Japanese Firms Could Benefit From India’s Bullet Train

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India’s first bullet train is main part of discussion from 2016 to now and there are many news coming out regarding Bullet Train. Now, A popular Japanese firm, Japanese engineering and steel companies  contracted for a $17 billion on project “Indian Bullet Train” to bag themselves with the major supply of the rail line core component. According to sources from New Delhi, they are dedicated to providing atleast 70% of the components of a railway line.

According to Reuters & TheWire, Japanese engineering and steel companies undermining the focus of Prime Minister Narendra Modi’s Economic policy i.e. “Make In India”.

Although, Spokesman for Prime Minister Modi’s office declined any sort of comment. We got this information from a Japanese transport Ministry Official involved in the project. They said, that 2 different countries were still working out a strategy for the supply of key components, and would unveil a plan for procurements around July. The Officials spoke on the condition of anonymity.

What Does September 2017 Agreement Includes in Bullet Train Projects?

While making agreement in september 2017, India & Japan focused on 2 main cause:

  1. Make-In-India Promotion
  2. Transfer of Technology

After consideration of these 2 main things, New Delhi was expecting a hipe in jobs, transfer of real technologies, setting up the manufacturing hubs in India but that all looking to go in vain. As we all knows, Prime Minister Narendra Modi is already facing issue in providing employment to the unemployed citizens of India. A General Election 2019 is just on his own way and according to critics, Bullet train is a wasteful project and the same money could be used in different-2 ways to make ensure that the whole India is growing simultaneously.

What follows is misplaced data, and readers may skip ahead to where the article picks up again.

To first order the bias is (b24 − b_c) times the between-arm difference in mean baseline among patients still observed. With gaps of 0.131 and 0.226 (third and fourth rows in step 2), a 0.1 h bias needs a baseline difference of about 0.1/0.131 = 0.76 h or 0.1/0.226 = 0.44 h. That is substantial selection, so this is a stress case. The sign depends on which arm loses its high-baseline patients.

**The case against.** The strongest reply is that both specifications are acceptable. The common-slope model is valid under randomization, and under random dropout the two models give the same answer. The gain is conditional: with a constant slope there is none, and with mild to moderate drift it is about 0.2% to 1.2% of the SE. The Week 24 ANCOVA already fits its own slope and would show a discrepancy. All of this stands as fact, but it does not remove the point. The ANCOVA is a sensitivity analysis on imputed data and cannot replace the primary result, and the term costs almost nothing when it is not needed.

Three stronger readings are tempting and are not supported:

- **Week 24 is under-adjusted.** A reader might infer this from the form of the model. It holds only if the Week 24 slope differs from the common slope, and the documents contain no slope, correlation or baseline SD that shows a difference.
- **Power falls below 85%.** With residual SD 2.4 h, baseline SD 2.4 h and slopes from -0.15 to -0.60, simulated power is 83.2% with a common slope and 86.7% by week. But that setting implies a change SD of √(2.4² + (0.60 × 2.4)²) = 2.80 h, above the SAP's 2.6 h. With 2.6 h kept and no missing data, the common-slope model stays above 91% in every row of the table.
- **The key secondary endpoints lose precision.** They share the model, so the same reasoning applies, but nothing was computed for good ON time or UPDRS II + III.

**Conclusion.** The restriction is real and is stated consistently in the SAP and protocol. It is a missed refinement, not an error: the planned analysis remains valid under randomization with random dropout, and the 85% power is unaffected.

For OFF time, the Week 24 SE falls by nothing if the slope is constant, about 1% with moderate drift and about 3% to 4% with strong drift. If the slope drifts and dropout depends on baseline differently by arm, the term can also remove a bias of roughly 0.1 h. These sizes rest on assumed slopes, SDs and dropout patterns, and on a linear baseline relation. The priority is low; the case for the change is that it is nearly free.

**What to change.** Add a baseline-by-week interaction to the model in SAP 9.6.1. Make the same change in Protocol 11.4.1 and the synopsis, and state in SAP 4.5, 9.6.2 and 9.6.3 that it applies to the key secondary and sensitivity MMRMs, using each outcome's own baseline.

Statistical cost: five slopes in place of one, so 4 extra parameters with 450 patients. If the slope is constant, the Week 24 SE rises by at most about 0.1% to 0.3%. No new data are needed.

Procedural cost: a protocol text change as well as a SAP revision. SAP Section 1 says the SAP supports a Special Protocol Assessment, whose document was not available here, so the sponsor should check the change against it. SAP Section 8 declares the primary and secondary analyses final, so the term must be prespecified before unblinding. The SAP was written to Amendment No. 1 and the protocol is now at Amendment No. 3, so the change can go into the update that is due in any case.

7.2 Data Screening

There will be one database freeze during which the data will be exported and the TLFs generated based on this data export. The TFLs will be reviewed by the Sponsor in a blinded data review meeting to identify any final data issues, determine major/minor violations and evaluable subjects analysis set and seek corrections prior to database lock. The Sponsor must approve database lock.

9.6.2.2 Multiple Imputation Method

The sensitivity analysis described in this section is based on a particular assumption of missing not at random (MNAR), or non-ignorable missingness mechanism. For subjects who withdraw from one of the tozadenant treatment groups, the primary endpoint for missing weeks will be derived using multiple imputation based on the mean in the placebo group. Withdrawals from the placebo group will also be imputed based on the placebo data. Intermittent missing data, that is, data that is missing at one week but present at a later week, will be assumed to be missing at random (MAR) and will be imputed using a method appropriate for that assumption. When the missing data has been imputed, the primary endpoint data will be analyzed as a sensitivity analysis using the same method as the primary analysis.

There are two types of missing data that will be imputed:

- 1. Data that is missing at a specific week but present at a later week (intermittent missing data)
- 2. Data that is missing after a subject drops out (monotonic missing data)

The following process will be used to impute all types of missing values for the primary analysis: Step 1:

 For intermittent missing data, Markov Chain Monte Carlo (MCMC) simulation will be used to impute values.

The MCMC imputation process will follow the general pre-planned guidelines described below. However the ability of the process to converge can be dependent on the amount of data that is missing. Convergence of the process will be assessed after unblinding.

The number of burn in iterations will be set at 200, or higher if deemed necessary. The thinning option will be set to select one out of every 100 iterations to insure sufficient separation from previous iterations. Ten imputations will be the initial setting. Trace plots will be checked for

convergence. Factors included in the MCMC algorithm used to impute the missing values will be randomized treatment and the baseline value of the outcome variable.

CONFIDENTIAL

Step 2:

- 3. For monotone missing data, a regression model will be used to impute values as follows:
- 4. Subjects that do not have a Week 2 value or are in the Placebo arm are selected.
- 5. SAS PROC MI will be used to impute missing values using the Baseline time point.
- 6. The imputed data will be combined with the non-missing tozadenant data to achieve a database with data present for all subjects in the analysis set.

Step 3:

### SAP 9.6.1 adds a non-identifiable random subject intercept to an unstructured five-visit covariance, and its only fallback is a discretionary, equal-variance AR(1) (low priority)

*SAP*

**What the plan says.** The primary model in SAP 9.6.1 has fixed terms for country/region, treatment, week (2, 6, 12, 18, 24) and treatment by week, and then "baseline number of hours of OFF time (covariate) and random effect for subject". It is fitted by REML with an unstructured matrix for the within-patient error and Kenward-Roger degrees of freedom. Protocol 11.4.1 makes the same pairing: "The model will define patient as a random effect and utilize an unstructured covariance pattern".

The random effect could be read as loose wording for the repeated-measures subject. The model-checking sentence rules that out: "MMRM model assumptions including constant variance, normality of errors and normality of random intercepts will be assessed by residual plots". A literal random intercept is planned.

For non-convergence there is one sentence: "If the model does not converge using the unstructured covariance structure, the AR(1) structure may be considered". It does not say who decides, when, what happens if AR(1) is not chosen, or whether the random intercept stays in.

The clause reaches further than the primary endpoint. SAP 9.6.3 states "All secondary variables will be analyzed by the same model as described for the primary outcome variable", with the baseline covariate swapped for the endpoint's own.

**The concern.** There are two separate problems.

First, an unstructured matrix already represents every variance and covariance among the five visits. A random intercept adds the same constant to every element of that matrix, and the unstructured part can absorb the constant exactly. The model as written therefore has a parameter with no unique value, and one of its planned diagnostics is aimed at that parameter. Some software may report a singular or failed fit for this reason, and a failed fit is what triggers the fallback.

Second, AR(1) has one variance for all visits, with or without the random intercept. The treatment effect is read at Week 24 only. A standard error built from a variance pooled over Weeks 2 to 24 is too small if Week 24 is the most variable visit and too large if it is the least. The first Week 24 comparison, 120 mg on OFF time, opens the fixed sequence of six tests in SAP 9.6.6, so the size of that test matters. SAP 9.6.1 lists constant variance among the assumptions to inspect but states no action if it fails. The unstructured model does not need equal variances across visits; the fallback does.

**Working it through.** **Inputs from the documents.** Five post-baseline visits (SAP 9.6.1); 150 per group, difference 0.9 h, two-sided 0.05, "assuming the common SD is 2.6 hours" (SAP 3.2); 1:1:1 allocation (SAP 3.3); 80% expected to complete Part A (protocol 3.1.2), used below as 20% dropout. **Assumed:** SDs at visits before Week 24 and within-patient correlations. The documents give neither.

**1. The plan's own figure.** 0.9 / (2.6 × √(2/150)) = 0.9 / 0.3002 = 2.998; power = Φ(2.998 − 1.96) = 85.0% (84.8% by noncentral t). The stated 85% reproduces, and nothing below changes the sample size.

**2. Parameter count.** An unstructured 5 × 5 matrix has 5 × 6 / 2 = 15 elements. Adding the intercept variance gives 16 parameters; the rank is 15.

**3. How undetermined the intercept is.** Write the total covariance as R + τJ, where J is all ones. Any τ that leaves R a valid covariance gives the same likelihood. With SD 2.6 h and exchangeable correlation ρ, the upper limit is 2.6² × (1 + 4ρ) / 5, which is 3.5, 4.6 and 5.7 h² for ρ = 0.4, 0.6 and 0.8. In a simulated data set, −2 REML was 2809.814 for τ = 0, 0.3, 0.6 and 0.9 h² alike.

“The Japanese have reservations on certain issues because they have a concern that there is a difference in the systems and culture of Japan from the culture and systems in India”, said Achal Khare, the managing director of National High Speed Rail Corp Ltd [NHSRCL], the agency tasked to execute the bullet train project. He added, “The work culture is very different”.

Although Mr.Khare didn’t respond to the queries but two Indian Railways Official, informed us by putting the condition of anonymity, that Japanese companies were having problem with the efficiency and deadline of Indian companies, hence this step is taken towards the quick initiation for bullet train. their Japanese counterparts had raised questions about efficiency in Indian Companies and their ability to meet timelines.

Tomoyuki Nakano, Director for International engineering affairs in the Railway Bureau at Japan’s Transport Ministry, told that the companies of India don’t have any specialization in high speed trains and that’s the reason they can’t rely on it.  Mr Nakano said, “I don’t think Japanese are concerned about a difference in the work culture”. He and other Japanese officials said efforts were continuing to fulfil the “Make in India” component of the agreement by promoting collaborations between companies from the two countries.